Adolescence is the most significant and challenging stage of life (1, 2). It consists of a critical period of rapid physical, cognitive, social, and emotional maturation as the boy or girl prepares for adulthood (3, 4). Weight and body shape of adolescents, mainly in females, draw special attention due to various reasons like cultural, social, and racial factors (5). People in this period experience physical and psychological changes (6). The rapidity and the degree of these changes due to sexual and physical maturation may cause stress (7, 8), and growing height and weight and emergence of secondary characters in a short time can alter the individual’s self-image (6). Body image is a subjective picture of one's own physical appearance established by both self-observation and noticing the reactions of others and is often characterized by physical appearance, size, shape, and general appearance (9, 10). Body image is culturally determined, and socio-cultural factors play an important role in the development and prevalence of body image dissatisfaction.

Perception of body image can influence the body image and can be a potential threat or challenge to body image. Individuals often develop and employ positive or negative cognitive and behavioral strategies to adjust or cope with this distressing issue (11, 12). Poor body image can raise the likelihood of health-risk behaviors such as poor diet and inadequate food intake (13). Females are more worried about their body image and have higher levels of stress in this regard as compared to males (14, 15).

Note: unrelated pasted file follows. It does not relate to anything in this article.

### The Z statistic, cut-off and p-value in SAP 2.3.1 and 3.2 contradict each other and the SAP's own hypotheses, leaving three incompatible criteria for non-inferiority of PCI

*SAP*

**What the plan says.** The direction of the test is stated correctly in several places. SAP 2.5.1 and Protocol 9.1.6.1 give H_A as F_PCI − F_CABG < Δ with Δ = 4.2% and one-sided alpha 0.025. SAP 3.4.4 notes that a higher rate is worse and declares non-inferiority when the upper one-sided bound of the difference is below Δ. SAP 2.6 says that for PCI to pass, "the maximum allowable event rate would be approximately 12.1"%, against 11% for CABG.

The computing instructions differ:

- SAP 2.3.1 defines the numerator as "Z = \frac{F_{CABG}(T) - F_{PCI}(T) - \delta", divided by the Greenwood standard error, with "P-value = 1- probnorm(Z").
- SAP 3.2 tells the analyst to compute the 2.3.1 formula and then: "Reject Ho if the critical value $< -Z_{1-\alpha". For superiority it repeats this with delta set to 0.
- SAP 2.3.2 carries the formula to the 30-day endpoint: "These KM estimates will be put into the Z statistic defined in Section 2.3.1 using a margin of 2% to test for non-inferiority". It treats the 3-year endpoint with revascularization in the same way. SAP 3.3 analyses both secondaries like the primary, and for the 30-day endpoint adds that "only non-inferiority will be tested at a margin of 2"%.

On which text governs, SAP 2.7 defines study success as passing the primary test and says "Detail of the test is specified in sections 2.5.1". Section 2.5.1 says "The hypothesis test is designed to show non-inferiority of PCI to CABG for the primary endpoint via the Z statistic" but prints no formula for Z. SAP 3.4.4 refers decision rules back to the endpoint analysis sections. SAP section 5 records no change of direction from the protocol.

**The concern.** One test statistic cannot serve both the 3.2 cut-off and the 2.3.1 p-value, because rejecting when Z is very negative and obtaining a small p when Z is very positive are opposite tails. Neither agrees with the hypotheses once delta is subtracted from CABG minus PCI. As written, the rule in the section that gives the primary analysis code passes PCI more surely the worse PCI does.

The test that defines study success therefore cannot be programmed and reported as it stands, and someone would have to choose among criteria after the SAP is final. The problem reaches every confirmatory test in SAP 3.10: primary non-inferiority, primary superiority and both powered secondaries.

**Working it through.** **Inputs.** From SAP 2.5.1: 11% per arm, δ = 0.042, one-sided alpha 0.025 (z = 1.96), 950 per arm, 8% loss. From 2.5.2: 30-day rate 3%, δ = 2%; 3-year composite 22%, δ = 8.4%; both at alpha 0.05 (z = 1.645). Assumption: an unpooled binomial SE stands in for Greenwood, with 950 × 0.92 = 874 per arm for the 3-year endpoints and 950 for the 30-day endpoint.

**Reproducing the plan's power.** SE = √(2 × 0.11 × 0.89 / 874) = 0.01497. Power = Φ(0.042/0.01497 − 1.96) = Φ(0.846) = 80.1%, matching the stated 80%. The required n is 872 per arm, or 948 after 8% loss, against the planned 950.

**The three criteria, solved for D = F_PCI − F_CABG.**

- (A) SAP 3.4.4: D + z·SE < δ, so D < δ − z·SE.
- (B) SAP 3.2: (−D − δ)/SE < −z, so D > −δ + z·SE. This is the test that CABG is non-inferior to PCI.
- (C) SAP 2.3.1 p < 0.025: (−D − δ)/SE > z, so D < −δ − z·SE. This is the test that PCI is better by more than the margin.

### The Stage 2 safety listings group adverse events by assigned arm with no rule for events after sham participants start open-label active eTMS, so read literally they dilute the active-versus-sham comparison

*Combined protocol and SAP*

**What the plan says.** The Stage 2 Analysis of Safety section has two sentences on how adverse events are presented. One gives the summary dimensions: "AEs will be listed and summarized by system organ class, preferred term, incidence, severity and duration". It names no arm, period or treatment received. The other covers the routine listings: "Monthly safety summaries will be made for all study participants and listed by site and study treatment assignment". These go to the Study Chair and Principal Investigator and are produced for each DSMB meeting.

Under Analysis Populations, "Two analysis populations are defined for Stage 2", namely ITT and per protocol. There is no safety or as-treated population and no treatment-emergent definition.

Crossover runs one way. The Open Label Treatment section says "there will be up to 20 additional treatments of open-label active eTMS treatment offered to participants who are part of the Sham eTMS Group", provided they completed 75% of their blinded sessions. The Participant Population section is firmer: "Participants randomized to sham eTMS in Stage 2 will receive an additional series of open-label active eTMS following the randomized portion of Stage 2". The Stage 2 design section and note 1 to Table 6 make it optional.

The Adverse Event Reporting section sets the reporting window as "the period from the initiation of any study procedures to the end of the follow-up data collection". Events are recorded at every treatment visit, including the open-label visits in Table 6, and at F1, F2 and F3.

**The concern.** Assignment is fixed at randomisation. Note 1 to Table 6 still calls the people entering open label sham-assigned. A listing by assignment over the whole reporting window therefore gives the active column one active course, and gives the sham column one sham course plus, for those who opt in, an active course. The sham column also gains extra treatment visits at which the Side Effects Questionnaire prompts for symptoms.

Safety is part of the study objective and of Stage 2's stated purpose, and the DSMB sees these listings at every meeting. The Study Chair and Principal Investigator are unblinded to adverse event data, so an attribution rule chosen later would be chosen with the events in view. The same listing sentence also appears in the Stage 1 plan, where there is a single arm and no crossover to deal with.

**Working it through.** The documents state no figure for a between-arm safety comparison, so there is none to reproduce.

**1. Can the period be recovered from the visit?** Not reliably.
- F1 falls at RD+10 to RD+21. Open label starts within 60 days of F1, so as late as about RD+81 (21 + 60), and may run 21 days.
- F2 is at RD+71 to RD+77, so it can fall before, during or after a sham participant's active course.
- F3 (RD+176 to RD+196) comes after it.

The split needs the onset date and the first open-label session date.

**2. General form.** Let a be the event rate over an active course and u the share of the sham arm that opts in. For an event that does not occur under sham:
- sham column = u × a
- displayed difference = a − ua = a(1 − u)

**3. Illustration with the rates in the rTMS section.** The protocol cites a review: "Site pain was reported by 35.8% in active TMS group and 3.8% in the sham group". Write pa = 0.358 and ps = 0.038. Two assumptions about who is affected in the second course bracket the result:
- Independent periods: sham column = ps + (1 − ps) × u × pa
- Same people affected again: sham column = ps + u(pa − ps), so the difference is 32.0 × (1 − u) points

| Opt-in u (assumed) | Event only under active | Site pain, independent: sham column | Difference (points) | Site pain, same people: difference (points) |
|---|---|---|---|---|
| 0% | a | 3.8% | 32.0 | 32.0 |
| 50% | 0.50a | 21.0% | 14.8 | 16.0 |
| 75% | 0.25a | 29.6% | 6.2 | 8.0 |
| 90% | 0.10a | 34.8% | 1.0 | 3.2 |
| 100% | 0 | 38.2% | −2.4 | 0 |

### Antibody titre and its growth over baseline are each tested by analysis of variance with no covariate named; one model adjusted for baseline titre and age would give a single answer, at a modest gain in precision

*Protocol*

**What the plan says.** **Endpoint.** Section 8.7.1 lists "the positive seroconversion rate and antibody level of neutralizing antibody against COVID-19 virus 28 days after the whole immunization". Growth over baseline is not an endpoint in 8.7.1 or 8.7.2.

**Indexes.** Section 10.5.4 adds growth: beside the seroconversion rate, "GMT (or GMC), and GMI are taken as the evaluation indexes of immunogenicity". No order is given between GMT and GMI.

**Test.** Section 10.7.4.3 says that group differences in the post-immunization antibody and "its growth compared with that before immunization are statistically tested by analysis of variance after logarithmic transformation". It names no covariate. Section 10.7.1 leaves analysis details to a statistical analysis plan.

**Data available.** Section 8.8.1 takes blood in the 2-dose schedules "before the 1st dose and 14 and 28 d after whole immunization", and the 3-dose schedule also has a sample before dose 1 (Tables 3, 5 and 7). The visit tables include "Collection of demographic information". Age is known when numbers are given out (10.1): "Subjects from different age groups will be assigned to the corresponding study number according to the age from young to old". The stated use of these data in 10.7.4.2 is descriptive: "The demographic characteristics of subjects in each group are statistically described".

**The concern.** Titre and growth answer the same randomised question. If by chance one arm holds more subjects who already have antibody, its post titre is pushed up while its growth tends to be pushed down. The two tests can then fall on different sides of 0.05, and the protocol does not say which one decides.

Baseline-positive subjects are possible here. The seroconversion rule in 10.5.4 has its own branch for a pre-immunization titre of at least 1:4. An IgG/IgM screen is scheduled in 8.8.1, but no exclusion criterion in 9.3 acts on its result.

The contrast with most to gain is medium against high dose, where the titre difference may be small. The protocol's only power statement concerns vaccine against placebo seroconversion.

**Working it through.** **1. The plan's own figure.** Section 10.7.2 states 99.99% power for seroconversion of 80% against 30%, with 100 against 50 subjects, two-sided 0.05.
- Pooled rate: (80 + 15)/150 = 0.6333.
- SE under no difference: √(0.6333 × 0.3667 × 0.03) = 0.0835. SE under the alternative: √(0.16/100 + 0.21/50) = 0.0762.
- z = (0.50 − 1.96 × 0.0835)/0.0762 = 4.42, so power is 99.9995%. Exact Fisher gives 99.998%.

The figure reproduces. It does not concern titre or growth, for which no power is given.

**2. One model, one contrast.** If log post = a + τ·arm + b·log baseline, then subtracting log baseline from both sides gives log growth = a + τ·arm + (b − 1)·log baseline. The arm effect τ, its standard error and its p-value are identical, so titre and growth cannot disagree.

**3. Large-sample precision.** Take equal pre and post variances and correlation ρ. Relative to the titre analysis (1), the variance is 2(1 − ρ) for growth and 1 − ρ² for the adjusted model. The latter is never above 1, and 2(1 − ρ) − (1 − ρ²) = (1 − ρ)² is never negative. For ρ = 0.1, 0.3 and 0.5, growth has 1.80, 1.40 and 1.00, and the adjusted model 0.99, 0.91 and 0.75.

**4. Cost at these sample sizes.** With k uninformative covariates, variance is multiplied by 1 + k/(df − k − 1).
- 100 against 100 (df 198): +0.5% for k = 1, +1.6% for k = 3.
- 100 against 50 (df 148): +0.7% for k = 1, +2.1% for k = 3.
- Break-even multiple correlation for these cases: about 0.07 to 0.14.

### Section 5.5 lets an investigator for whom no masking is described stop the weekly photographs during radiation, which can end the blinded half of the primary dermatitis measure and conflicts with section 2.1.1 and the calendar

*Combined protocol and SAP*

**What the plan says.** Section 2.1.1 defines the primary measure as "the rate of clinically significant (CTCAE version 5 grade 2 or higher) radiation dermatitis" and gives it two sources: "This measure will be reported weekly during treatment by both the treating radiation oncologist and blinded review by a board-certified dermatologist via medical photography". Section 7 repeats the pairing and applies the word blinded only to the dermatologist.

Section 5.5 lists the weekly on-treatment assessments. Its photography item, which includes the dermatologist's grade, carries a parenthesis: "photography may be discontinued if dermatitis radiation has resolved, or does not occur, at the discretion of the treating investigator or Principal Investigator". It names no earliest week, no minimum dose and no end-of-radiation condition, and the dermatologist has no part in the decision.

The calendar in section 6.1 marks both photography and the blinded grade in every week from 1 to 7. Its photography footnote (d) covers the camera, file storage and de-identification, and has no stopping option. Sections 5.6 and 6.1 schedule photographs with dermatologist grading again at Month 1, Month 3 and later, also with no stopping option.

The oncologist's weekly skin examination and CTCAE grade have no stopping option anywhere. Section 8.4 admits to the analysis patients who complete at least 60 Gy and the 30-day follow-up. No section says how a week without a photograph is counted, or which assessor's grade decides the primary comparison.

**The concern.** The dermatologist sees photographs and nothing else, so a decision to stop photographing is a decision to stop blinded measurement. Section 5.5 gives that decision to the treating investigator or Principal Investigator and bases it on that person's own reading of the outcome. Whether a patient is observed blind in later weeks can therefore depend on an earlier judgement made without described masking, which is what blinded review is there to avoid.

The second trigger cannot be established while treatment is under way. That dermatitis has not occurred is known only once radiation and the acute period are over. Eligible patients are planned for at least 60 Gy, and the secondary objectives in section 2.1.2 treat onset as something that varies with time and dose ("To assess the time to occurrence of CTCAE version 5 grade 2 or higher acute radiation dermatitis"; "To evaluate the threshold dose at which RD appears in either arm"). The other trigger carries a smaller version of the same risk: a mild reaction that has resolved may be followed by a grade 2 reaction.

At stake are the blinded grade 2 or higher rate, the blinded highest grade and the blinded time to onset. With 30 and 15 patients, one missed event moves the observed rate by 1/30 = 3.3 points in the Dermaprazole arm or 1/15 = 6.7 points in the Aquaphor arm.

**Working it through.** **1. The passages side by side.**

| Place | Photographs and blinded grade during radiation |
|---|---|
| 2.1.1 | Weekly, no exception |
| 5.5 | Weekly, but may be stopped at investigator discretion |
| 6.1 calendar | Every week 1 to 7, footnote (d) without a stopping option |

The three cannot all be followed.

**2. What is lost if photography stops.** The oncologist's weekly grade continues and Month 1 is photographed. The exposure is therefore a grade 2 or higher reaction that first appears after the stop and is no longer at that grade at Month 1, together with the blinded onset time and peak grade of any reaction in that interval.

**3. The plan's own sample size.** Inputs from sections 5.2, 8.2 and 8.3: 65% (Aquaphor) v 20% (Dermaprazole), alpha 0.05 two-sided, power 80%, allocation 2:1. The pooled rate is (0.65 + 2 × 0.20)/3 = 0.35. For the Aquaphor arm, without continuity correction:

Adolescents use coping strategies to realize and cope with many changes and to manage conditions in which there is a perceived difference between stressful problems and the available resources to deal with them (3, 16). Sufficient coping is dynamic for effective transition and conformation with adulthood (17). Coping strategies are key to mental health and have a significant relationship with it, and educational failure, assertiveness, forceful behaviors, emotional imbalances, and social loneliness of adolescents are due to ineffective coping with daily problems and interaction failures (3). Coping strategies are broadly categorized into emotion-focused, problem-focused, and avoidance coping strategies (16, 18). There are three coping strategies to adapt with body image and control image dissatisfaction and challenges, namely avoidance coping strategy, appearance fixing coping that includes efforts to hide or modify body composition to repair the defects or threats, and positive rational acceptance coping.